Countries like India need a stable supply of oil. If you think there is a significant chance that some kind of war might make Iranian oil less available, you would logically look to diversify your supply. That is a business decision and has nothing to do with whether you believe in sanctions or support US policy goals.
The clear and present danger that Iran will be unable to fulfill its commercial commitments due to the consequences of military action (whether started by Iran, Israel or the United States) forces other countries, even those like India and China who are opposed to a boycott of Iran, to reduce their dependence on such an unpredictable supplier.
Iran as a US election issue
Meanwhile, Republican presidential frontrunner Mitt Romney has written an op-ed in the Washington Post that slams what he sees as Obama’s inaction on Iran. Romney drew many parallels between today’s presidential race and the 1980 race between Jimmy Carter and Ronald Reagan, committing to model his policy on Reagan’s by beefing-up America’s military presence in the Persian Gulf in preperation for the need to strike Iran’s nuclear facilities.
Barack Obama, America’s most feckless president since Carter, has declared such an outcome unacceptable, but his rhetoric has not been matched by an effective policy. While Obama frets in the White House, the Iranians are making rapid progress toward obtaining the most destructive weapons in the history of the world.
…As president, I would move America in a different direction.
The overall rubric of my foreign policy will be the same as Ronald Reagan’s: namely, “peace through strength.” Like Reagan, I have put forward a comprehensive plan to rebuild American might and equip our soldiers with the weapons they need to prevail in any conflict.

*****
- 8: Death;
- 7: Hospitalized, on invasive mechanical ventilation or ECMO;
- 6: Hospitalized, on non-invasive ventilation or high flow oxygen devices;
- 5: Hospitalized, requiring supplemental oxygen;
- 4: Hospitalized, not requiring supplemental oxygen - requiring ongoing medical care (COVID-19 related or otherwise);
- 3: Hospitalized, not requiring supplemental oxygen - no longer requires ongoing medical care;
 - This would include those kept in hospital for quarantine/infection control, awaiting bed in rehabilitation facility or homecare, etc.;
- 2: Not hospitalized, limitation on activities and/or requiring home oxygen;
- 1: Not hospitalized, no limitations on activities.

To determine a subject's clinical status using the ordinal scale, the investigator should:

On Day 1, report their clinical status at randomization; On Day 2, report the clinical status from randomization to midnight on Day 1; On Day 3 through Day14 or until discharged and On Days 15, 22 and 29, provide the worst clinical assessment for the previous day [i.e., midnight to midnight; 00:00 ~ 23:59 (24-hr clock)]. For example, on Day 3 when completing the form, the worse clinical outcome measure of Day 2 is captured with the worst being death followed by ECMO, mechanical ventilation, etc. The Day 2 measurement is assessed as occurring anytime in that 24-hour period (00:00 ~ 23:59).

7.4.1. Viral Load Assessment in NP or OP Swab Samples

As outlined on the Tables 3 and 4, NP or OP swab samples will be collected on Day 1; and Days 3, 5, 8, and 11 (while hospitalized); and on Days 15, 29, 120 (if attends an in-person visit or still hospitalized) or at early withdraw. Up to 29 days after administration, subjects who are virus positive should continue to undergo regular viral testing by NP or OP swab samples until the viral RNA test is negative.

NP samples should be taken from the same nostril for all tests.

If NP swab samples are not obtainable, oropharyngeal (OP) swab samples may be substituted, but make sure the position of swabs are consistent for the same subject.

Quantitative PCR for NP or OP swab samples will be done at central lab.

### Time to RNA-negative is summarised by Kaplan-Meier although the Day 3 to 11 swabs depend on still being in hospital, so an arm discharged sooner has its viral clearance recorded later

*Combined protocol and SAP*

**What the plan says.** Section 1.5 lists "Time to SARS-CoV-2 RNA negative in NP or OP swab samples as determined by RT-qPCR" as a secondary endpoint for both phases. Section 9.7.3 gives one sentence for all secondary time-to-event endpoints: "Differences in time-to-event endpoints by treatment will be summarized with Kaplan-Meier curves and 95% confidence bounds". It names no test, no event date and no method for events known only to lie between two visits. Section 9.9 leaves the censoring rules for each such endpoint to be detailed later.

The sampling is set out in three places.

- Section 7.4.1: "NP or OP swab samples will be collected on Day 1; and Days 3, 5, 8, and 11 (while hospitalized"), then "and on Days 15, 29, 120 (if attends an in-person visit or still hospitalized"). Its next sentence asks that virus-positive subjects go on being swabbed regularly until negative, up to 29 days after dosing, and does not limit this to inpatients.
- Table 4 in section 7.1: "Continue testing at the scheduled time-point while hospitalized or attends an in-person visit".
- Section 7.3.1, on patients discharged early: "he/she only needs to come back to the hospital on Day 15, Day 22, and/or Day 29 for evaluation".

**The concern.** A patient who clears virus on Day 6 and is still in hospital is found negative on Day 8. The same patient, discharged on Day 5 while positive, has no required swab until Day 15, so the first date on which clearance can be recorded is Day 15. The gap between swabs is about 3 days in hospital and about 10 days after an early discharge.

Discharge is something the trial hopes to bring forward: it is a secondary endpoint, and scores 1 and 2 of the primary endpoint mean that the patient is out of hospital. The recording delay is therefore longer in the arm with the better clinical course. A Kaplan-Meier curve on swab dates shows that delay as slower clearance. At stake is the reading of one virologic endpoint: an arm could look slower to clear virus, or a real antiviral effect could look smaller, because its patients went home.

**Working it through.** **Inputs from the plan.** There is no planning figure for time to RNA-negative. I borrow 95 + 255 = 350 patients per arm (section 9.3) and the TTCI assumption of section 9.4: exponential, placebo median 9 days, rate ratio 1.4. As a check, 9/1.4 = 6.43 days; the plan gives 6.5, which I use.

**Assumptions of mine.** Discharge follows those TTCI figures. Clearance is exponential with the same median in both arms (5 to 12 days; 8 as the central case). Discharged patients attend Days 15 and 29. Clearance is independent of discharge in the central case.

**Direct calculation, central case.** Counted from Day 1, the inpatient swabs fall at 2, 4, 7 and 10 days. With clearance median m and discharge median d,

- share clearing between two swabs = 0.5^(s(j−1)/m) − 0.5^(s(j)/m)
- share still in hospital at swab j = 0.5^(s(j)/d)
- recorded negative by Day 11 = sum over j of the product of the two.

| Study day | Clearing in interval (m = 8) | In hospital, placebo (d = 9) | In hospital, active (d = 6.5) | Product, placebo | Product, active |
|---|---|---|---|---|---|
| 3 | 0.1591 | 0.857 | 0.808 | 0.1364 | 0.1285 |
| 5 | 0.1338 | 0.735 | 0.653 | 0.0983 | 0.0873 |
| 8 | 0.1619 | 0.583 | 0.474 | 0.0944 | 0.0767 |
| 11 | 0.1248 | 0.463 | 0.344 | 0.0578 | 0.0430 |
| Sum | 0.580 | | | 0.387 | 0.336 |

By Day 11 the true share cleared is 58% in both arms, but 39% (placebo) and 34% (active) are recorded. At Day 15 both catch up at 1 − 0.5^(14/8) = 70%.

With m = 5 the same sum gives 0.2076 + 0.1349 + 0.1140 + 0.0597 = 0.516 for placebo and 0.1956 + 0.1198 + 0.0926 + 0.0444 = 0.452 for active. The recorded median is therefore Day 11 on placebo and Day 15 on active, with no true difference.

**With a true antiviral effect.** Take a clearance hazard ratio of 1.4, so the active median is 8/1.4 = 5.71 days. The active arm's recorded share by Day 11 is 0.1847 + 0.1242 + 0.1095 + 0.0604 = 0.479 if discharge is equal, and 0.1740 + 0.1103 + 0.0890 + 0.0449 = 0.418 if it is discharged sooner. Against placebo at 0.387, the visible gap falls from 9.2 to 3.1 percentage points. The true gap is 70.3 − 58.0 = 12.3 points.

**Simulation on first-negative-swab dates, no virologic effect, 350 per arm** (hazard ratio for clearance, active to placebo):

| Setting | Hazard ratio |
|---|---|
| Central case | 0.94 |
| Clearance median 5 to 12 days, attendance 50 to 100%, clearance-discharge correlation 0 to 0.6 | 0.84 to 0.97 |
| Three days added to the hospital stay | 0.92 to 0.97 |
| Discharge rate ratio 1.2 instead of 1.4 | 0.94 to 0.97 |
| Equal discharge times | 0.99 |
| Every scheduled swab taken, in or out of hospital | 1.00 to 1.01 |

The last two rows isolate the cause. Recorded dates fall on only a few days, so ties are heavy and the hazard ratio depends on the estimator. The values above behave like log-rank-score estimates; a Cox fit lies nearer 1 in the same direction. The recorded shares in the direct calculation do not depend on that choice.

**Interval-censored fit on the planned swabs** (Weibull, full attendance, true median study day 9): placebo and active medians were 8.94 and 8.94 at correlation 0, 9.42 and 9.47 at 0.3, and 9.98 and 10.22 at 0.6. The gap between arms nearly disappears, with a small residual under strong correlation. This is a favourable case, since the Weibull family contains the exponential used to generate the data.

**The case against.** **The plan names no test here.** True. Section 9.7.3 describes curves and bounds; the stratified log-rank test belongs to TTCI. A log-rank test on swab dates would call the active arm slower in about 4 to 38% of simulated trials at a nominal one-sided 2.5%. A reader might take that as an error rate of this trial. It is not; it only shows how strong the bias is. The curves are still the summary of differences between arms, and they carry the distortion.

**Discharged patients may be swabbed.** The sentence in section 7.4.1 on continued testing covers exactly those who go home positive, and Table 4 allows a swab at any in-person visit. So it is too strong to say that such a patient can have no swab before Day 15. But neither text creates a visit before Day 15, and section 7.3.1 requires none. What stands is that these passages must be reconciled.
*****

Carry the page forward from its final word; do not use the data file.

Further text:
… We can’t afford to wait much longer, and we certainly can’t afford to wait through four more years of an Obama administration. By then it will be far too late. If the Iranians are permitted to get the bomb, the consequences will be as uncontrollable as they are horrendous. My foreign policy plan to avert this catastrophe is plain: Either the ayatollahs will get the message, or they will learn some very painful lessons about the meaning of American resolve.
Obama responded in a press conference , accusing Romney of playing political games while having no substantive difference in policy:
This is not a game. And there’s nothing casual about it. And, you know, when I see some of these folks who had a lot of bluster and a lot of big talk, but when you actually ask them, specifically, what they would do, it turns out they repeat the things that we’ve been doing over the last three years. It indicates to me that that’s more about politics than actually trying to solve a difficult problem.
Now, the one thing that we have not done, is we haven’t launched a war. If some of these folks think that it’s time to launch a war, they should say so. And they should explain to the American people exactly why they would do that and what the consequences would be. Everything else is just talk.
There were many responses to this Obama-Romney back-and-fourth, here are some notable ones: Jennifer Rubin agreed with Romney that Obama was using empty rhetoric; Greg Sargent pointed to analysts who also believe that the Republican policy is not substantially different from Obama’s; Jonathan Chait distinguished Obama from Carter, claiming that Obama benefits from a more hawkish position and less foreign policy disasters; and Uri Friedman took an amusing position, contrasting Obama quotes with Bush quotes to also make the point that Obama’s policy is not substantially different.